Quite pretty really....

Quite pretty really....

We’re in a recession. Fair enough. Businesses will go bust and that is the way of the world, sad though that is. Different businesses ones will spring up to replace them. However, one closed yesterday which on top of the tragedy of 400 lost jobs in Wales, it could have an enormous impact on the environment.

Anglesey Aluminium, which opened 40 years ago, announced in August that it would cease smelting work, where the raw materials are heated up to create aluminium. The UK government had offered a £48m rescue package over four years but this was rejected by the plant’s owners because it was “not enough to break even”.

But Aluminium demand is on the rise, so the smelting will be done, but elsewhere in the world.

Energy GenerationSo what you ask? Well, the kicker is that plant on the outskirts of Holyhead, used 12% of the total electricity in Wales. Yes, that is not a misprint, 12% of the total electricity supply of a whole country. For one plant. Crikey.

Now this electricty has to come from somewhere, and AA has been pretty much linked to the nuclear power station at Wylfa, 14 miles away. One of the main issues was that it was due to be decommissioned, and other options were more expensive.

Estimates give the consumption of the plant as about 2,200 Million Kwh per year. Or if it came from the normal UK grid (at 544g/kwh), a footprint of 1.2 million tonnes of CO2. However, its from Nuclear, and the best research available (http://www.world-nuclear.org/education/comparativeco2.html) quotes the g/kwh figure as 16g/kwh. So the footprint of the plant is more like 35,000 tonnes of CO2, just 3% of a non-nuclear power source.

So what happens when the slack in Aluminium production is taken up by India or China and fueled by a gas or coal? Well, the table below (using UK figures which are probably very optimistic) shows Anglesey Aluminium’s closure is likely to cause between 750,000 and 2,000,000 tonnes of extra CO2 in the atmosphere every year.

Makes you think doesn’t it?The impact

2008 Mclaren F1 CarLet’s compare an F1 car to a typical car in the UK which produces about 160 g/km, and over a year (10,000 miles) will produce about 2.56 tonnes of CO2.

According to Wikipedia a typical F1 burns 75 litres of fuel per 100km raced. Based on figures for petrol (which is a reasonable proxy of race fuel), 0.75 litres of fuel burnt per km equates to a CO2 output of 1737 g/km. And over a race season using approx 100,000 litres of the stuff, that’s 231 tonnes of CO2. Per car. And each team has 2. So for fuel alone, before the costs of flying to races, support vehicles and the number of cows required to furnish Max Mosley’s “special” wardrobe, that’s about 463 tonnes per team. I wonder if they carbon offset?

At least they’re becoming hybrids for the 2009 season…

Speed-bump, road hump, speed ramp or sleeping policemen. Let’s face it by any name they are the bane of urban driving (unless of course you make your living selling replacement shock absorbers). They’re a hassle, damage cars and cause urbanites to drive otherwise unnecessary 4x4s (in my experience anyway). Yes, average speeds are reduced, but so is your attention of what’s up ahead as you’re trying not to clout your exhaust on that unnecessary piece of road calming. Other complaints made against them are that they slow down emergency services (endangering lives), they are particularly unhealthy for people with back or neck pain and create noise for local residents.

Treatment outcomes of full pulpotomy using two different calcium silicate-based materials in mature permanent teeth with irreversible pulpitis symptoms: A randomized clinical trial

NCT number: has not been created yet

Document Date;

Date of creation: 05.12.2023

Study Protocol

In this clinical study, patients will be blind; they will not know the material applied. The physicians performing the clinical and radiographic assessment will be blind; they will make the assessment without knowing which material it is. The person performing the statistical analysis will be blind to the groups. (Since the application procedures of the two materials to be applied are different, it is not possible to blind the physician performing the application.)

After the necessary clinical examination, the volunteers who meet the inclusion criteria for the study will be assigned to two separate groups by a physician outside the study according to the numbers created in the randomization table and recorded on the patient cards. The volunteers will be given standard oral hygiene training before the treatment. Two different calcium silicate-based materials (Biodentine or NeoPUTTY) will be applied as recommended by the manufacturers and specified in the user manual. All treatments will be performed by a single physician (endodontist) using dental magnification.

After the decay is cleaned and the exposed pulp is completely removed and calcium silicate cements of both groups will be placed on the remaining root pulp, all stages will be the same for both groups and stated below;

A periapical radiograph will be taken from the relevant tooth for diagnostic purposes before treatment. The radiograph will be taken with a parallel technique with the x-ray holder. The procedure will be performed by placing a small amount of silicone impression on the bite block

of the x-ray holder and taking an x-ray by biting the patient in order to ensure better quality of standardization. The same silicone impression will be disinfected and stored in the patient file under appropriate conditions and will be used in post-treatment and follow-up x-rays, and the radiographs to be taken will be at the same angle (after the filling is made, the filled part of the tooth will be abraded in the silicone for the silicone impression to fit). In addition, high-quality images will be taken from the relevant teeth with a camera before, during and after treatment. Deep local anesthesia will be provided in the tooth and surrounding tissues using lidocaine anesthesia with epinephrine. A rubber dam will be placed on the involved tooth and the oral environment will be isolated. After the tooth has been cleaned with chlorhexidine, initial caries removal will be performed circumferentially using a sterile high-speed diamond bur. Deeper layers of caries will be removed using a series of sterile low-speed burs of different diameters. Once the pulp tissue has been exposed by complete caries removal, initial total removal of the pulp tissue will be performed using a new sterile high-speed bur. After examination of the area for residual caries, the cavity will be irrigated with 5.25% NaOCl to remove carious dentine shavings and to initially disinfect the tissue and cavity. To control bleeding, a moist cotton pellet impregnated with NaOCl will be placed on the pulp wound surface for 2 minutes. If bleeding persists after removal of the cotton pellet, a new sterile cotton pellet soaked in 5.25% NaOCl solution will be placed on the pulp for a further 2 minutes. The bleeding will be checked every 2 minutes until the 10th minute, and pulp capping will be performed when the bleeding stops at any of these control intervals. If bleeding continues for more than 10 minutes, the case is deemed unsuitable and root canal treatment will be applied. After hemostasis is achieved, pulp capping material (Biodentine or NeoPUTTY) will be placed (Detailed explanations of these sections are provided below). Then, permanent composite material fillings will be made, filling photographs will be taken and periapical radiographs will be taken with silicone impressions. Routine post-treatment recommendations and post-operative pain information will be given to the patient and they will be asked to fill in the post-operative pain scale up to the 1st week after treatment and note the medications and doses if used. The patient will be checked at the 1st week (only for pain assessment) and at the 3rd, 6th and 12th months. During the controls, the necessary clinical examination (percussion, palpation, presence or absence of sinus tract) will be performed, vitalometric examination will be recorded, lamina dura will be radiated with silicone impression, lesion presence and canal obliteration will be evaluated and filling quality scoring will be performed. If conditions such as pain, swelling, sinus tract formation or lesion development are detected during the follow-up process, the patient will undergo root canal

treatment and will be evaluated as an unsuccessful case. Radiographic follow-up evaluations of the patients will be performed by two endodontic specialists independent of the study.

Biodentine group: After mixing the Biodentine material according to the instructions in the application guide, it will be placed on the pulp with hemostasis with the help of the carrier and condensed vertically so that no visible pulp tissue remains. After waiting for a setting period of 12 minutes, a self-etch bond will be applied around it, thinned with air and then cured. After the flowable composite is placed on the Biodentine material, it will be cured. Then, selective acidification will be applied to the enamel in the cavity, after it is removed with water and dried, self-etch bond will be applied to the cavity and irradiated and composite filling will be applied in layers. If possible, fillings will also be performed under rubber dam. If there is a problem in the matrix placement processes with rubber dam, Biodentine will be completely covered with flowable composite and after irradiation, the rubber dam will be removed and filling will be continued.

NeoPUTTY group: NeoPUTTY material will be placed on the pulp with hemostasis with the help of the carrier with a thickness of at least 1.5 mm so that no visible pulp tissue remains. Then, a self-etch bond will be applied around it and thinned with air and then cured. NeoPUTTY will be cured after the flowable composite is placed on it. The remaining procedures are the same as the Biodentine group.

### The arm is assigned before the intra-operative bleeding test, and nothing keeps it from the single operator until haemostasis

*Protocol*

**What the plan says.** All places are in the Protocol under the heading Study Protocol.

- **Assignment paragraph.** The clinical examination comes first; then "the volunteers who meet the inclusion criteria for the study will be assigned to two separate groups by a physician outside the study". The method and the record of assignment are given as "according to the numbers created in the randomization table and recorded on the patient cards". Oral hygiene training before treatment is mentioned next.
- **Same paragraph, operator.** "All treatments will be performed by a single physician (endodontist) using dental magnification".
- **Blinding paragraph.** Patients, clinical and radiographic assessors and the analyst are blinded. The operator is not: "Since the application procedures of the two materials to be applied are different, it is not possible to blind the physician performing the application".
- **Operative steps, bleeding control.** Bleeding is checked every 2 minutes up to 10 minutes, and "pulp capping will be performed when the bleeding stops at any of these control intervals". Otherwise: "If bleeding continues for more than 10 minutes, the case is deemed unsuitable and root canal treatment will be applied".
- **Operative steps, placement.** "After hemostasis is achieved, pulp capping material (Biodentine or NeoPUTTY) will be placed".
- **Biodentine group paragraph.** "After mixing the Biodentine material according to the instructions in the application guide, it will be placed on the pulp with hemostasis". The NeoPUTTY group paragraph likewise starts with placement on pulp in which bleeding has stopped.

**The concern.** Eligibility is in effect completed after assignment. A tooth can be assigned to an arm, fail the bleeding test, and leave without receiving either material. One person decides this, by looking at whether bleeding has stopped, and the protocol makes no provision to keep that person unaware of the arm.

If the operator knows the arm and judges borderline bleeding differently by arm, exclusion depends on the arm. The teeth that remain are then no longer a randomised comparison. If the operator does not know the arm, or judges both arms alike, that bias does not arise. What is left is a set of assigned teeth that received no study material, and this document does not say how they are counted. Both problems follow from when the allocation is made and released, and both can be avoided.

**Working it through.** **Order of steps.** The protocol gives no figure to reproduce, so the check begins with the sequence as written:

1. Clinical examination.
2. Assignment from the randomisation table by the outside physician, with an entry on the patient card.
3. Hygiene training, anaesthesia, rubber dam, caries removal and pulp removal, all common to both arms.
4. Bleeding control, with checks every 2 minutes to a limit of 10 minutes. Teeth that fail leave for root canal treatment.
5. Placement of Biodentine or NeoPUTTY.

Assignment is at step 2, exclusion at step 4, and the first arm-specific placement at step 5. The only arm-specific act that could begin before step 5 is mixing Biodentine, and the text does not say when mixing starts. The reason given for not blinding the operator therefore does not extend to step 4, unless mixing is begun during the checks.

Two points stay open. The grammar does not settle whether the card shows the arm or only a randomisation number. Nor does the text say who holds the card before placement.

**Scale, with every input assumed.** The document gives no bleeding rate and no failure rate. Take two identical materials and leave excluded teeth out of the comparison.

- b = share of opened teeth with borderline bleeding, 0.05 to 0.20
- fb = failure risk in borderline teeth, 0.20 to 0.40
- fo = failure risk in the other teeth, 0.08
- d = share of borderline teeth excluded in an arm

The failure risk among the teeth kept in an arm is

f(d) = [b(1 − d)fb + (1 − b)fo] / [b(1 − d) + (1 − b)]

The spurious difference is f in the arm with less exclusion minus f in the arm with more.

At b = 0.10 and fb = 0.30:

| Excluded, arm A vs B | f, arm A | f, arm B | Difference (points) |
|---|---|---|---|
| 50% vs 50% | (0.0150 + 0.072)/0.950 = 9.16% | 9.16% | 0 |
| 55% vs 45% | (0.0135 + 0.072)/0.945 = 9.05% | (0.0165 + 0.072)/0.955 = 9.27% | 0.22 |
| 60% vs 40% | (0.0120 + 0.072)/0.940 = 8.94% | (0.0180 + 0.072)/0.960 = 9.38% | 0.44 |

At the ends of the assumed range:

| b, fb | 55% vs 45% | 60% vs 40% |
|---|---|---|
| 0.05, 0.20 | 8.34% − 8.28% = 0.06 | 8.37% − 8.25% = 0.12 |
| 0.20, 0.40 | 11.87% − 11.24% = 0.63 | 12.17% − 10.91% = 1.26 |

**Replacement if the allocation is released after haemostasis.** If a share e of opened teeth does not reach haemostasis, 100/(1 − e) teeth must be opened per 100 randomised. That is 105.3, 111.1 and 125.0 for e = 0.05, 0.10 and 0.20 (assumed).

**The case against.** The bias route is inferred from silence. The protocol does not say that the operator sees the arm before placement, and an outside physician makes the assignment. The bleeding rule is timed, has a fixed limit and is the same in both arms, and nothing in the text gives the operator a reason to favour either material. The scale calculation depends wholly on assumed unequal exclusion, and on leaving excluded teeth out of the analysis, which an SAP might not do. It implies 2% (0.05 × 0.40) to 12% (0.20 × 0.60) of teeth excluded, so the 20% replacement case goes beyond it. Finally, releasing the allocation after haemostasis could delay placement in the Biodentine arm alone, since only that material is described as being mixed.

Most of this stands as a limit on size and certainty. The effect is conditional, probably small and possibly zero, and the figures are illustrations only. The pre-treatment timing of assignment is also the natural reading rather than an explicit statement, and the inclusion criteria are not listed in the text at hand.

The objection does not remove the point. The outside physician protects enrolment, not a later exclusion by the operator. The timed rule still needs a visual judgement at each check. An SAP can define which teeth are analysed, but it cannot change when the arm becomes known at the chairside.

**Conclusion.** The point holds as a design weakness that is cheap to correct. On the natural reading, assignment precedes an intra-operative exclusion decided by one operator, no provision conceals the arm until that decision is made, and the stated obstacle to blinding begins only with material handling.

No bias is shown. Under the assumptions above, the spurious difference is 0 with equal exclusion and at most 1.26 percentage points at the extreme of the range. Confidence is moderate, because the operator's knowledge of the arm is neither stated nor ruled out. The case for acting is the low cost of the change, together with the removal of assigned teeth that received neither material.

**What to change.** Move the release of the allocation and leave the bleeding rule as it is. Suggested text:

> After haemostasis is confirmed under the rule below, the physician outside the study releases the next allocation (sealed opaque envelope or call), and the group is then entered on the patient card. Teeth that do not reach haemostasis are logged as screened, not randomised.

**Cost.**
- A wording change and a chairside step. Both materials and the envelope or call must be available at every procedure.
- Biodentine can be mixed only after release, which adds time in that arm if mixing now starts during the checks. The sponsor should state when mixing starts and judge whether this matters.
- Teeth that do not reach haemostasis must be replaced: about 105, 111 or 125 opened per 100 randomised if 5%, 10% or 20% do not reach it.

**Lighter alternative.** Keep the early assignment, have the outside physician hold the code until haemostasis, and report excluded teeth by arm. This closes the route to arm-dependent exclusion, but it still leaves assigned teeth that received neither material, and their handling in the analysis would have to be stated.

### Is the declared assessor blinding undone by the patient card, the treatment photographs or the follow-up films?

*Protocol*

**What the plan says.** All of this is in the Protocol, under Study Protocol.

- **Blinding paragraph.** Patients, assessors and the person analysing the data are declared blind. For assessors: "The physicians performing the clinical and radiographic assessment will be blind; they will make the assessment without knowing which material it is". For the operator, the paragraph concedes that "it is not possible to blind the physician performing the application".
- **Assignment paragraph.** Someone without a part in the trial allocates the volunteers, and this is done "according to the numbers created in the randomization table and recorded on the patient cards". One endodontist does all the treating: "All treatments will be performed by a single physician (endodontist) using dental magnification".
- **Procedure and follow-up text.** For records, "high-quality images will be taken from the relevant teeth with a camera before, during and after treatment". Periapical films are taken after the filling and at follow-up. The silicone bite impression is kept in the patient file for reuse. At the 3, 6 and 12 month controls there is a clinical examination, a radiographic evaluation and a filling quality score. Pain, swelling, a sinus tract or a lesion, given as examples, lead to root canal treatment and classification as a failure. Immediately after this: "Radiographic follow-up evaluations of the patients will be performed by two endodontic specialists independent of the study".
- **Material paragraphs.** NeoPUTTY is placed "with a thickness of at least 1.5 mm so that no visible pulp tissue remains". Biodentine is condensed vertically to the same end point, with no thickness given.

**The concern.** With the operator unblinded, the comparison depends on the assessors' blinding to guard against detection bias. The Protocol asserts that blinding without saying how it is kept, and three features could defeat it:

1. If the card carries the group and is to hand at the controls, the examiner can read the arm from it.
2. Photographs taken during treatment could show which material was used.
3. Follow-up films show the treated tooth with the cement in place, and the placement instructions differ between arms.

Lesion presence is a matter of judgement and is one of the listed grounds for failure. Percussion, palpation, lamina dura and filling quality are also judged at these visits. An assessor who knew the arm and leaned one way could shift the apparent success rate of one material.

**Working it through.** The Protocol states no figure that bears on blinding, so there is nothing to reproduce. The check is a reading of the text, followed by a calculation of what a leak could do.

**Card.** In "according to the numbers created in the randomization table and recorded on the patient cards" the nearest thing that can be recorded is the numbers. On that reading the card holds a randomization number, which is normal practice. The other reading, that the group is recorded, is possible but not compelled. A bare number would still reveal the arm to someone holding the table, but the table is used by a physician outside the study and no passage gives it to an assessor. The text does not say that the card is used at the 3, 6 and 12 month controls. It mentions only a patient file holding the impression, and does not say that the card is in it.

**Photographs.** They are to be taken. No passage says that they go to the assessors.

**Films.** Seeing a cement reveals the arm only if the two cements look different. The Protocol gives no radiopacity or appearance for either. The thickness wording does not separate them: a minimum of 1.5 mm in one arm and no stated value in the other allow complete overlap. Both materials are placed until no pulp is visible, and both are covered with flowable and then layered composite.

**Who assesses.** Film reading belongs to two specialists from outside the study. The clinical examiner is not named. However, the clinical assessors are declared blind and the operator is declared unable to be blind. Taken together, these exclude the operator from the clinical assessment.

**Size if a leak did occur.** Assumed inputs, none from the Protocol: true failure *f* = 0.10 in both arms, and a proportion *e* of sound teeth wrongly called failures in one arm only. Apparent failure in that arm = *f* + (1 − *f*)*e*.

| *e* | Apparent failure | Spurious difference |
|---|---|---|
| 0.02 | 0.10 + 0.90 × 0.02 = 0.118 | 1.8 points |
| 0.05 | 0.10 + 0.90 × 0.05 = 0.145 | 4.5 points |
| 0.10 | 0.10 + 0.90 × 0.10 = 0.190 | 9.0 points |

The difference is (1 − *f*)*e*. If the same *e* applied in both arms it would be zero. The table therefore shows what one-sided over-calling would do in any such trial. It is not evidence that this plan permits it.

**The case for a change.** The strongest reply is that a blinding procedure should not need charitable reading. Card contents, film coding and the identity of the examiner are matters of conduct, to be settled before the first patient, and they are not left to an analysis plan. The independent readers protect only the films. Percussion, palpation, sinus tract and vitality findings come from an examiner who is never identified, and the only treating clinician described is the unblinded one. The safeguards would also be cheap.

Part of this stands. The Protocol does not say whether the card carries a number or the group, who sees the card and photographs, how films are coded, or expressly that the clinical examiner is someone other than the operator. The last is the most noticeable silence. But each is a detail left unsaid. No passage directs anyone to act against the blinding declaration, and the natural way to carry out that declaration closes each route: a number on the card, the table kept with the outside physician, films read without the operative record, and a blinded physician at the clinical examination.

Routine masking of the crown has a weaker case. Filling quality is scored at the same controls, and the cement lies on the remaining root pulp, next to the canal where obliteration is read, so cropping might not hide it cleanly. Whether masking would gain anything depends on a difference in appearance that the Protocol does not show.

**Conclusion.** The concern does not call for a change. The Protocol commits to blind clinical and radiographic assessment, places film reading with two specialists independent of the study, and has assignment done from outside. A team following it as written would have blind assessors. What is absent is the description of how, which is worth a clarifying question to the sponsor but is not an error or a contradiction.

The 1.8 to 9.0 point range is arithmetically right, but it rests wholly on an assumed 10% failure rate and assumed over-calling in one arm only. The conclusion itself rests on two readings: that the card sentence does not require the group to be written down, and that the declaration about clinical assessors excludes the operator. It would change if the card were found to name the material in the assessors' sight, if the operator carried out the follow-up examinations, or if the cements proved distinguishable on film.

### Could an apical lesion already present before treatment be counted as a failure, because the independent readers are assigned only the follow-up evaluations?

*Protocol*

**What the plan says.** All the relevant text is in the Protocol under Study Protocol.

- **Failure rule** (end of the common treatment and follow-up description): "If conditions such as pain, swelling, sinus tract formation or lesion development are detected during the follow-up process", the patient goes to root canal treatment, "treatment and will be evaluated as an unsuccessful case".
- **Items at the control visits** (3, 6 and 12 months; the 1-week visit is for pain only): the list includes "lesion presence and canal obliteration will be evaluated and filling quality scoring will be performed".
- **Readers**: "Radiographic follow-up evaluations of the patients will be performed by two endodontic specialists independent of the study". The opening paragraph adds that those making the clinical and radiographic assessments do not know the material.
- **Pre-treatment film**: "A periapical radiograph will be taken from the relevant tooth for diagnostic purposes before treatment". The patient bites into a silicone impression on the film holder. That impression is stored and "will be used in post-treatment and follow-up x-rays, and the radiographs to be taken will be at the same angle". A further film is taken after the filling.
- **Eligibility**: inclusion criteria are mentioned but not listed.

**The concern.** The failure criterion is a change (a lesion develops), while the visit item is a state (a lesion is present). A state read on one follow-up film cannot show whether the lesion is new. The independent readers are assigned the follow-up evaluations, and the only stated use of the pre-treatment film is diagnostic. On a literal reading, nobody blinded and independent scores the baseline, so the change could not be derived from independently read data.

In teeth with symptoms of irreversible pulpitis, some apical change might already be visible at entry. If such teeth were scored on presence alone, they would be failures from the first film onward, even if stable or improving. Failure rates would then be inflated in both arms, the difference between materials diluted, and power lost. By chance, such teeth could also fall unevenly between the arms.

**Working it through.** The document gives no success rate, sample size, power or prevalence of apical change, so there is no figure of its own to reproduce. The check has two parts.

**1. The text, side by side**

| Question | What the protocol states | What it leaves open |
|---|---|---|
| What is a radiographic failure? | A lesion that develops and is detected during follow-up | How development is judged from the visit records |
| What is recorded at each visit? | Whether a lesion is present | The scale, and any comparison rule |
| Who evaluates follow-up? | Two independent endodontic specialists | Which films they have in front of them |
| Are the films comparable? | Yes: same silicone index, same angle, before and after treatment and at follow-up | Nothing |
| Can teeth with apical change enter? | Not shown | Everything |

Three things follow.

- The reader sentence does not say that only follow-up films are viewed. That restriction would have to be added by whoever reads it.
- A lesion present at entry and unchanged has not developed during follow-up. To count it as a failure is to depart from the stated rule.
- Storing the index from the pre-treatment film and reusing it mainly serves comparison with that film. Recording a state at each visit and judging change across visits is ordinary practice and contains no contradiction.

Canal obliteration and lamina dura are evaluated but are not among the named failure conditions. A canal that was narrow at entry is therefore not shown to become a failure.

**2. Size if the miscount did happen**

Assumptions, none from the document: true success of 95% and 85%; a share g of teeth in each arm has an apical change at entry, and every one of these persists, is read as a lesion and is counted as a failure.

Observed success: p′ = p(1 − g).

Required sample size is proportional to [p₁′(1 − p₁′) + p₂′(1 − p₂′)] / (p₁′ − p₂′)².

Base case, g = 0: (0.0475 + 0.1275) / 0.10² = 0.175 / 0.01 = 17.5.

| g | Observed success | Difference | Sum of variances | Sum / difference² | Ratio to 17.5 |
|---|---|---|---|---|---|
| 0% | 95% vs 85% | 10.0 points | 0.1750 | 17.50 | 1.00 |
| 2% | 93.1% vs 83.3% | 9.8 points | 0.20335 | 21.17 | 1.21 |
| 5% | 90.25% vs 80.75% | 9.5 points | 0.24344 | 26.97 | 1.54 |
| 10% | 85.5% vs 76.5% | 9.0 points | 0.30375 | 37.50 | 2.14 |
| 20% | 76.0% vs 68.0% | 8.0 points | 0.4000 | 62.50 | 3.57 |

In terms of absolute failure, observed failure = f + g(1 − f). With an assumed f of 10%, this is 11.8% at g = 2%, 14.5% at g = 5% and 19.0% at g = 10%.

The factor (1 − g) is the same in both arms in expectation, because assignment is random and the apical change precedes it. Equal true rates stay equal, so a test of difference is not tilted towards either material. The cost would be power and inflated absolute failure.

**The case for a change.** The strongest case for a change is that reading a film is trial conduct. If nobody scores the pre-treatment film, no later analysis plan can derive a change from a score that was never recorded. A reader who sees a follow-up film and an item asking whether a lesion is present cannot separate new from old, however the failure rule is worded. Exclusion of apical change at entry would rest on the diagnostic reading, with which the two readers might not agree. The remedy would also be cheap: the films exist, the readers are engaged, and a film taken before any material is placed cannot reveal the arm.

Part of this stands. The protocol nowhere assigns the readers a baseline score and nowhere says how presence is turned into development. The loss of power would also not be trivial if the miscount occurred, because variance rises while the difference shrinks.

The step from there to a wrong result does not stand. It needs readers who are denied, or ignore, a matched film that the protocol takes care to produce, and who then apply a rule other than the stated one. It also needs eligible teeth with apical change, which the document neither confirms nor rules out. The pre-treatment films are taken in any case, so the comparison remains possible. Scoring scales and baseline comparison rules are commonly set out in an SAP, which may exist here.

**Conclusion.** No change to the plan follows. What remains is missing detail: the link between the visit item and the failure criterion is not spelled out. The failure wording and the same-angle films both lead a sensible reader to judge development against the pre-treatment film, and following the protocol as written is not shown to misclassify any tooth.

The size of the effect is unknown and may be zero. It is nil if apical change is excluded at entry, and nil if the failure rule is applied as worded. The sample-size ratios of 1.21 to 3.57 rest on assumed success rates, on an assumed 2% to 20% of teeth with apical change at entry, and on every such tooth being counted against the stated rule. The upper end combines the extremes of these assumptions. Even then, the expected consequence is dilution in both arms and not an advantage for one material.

Speed Humps

Speed Humps

But I can add another one, that they’re giving the poor Polar Bears an early bath. Yup, that speed bump round the corner on Mornington Close is directly responsible for the increasing popularity of bear-centric swimming lessons at the North Pole. So let me tell you how….

The AA (Automobile Association) did a bit of research on fuel consumption for cars at the Millbrook Proving Ground and found that a typical mid-size car running at a constant 30 mph did 58 mpg. However a car slowing down and speeding up for speed bumps only did 31 mpg. Put that into carbon figures* for a petrol car** and you get 113 g/km of CO2 at a constant 30mph, or 211 g/km over speed bumps. So a kilometer of road with speed bumps creates an extra 0.1kg of CO2 for every single car that travels it.

For argument’s sake, lets say this km of road has on a average a car going each way down it every minute during the day and night***. In a year, that means a single stretch of road creates an extra 103 tonnes of unnecessary CO2 per year. We’re making estimates here, but if that km of road has 10 of the UK’s estimated 100,000 speed humps, then speed bumps in Britain are responsible for a colossal 1.03 million tonnes of CO2 per year. That’s about the same as the total carbon footprint of the 830,000 residents of Fiji, or almost twice that of Greenland. Ouch.



You can console yourself that as a UK taxpayer, based on the estimate that 50 standard humps on three or four connecting residential streets costs about £150,000. So the UK speed hump population cost us £300 million pounds. Which is about what Newcastle United would cost you if you wondered up to St James’ Park with a really big chequebook this morning.

*Clear research

** A diesel car is actually worse with 128 v 240 g/km

*** More in the day and less at night of course

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